The U.S. Supreme Court’s overturning of Roe v. Wade last month prompted protests from both sides of the issue in nearly all 50 states. CONTRIBUTED

Few things in Florida are ever clear-cut, black-and-white, yes-no decisions, and the state’s new, tighter abortion restrictions are no different.

Until July 1, the Sunshine State had allowed abortions until 24 weeks of pregnancy. But as of July 1, a new law, House Bill 5, closed that window to 15 weeks, with no exceptions for pregnancies caused by rape or incest. 

But abortion rights advocates and a Florida doctor had filed a lawsuit on June 1 in anticipation of the tighter, July 1, 15-week restriction. That lawsuit cited a privacy clause in the Florida Constitution that supporters of women’s reproductive rights have long used to uphold Floridians’ rights to an abortion until 24 weeks of pregnancy, which is when a fetus is considered viable outside the mother’s womb.

Leon Circuit Judge John Cooper issued a temporary, 15-day injunction to block implementation of the new law, saying it violated the privacy clause in the state’s constitution. 

Cooper had ruled that the Florida Constitution “grants explicit protections for the right to privacy that do not exist in the U.S. Constitution, and that the Florida Supreme Court has established that this grants protections for a woman’s right to get an abortion.”

The state appealed Cooper’s injunction, which automatically suspended the judge’s decision to halt implementation of the 15-week ban under state law.

Translation: As of July 6, Florida’s new, 15-week abortion law was back in place. The 15-week ban includes exceptions only if the pregnancy poses a risk to the mother’s life or if the fetus has a fatal defect, but does not include exceptions for pregnancies caused by rape or incest.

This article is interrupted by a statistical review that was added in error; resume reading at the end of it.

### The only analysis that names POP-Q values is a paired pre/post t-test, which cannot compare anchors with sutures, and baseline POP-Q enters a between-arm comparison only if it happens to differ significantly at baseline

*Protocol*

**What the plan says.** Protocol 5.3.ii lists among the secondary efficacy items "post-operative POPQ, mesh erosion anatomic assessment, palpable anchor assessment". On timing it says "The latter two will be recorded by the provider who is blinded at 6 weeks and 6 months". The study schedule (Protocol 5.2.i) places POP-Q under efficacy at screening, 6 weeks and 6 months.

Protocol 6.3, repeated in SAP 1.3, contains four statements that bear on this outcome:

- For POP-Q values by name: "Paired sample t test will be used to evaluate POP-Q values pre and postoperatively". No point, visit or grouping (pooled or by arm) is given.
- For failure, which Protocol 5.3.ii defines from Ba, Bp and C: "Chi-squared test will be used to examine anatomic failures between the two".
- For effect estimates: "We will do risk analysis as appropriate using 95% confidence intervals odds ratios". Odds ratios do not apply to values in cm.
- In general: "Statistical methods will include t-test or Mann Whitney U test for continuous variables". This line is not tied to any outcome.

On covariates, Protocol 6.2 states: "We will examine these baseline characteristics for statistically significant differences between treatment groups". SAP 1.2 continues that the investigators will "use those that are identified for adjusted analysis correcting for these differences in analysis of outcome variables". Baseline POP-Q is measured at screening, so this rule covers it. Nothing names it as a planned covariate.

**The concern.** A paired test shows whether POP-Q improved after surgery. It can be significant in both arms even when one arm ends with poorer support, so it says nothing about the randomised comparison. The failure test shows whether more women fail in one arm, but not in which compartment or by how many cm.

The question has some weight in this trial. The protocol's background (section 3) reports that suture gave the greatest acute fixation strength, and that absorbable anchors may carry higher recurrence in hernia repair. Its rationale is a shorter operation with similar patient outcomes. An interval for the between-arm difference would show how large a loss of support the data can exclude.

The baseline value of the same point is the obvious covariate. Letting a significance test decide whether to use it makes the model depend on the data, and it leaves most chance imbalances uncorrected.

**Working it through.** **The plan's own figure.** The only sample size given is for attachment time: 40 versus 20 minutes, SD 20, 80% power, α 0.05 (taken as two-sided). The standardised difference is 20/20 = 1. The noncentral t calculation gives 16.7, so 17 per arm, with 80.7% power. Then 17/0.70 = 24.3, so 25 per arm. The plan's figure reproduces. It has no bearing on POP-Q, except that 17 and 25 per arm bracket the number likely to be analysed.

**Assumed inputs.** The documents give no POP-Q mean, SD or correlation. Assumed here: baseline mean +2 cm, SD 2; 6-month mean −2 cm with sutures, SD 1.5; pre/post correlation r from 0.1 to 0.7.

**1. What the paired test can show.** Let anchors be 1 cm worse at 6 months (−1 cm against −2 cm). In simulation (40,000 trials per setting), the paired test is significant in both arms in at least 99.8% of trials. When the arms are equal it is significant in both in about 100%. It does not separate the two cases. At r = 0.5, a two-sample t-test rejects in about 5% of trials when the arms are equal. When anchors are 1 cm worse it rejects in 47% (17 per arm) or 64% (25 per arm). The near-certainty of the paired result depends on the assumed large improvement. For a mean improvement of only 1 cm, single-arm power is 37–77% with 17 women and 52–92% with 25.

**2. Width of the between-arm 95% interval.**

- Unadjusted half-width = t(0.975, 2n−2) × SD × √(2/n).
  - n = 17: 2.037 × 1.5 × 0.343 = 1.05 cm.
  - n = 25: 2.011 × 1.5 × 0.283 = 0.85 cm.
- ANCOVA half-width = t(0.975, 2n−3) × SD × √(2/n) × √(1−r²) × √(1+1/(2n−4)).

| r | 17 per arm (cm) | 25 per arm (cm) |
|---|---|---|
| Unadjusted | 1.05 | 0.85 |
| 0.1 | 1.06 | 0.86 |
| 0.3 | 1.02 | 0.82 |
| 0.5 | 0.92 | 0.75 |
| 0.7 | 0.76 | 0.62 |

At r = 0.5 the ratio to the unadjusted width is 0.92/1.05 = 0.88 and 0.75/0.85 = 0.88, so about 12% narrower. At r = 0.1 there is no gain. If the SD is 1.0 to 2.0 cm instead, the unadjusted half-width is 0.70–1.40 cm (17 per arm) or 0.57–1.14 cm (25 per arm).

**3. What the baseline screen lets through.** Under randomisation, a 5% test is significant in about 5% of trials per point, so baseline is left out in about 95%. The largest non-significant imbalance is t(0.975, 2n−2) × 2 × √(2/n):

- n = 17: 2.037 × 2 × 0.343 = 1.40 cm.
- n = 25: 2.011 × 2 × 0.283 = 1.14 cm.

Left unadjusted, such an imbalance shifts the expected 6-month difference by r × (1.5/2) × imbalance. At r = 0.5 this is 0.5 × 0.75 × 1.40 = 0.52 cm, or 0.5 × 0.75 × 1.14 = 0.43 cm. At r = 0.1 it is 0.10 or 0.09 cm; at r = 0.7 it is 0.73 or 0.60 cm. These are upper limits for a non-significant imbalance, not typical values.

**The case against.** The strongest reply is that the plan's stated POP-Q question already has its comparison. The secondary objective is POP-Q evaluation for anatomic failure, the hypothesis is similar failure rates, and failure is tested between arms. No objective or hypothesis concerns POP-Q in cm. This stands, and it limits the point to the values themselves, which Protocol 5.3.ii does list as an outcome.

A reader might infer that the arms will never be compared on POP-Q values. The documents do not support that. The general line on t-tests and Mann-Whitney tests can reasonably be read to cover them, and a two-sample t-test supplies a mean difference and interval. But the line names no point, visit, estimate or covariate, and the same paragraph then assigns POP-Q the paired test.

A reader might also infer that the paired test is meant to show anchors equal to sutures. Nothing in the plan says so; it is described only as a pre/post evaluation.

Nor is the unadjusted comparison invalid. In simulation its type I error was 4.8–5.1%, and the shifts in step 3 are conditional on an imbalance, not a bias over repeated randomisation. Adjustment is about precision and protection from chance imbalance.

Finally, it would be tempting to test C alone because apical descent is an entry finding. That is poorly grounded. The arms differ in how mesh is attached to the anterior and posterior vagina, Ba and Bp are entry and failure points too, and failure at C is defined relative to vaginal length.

“The Center for Reproductive Rights, American Civil Liberties Union, ACLU of Florida, Planned Parenthood Federation of America, and the law firm Jenner & Block, which filed the lawsuit on behalf of Florida abortion providers, said they plan to file a motion to reinstate the temporary hold on Florida’s 15-week abortion ban and they will continue to work to permanently ban the law,” according to ABC News on July 6. 

The Center for Reproductive Rights stated in a press release, “The law, which has been in effect since July 1, has already had devastating consequences on the health and futures of Floridians by forcing them to continue carrying pregnancies against their will.” 

On July 5, Florida Attorney General Ashley Moody’s office filed a document asking that the legal battle over a 15- or 24-week abortion restriction be expedited to the Florida Supreme Court, which would bypass the appeals court process.

“The circuit court has enjoined HB 5, which restricts the small fraction of abortions in Florida that occur after 15 weeks’ gestation and do not meet one of HB 5′s exceptions,” states the attorney general’s request. “The state’s appeal from that decision raises questions of exceptional public importance that warrant immediate resolution by the Florida Supreme Court. This (1st District) Court should so certify this appeal (to the Supreme Court) as soon as practicable.”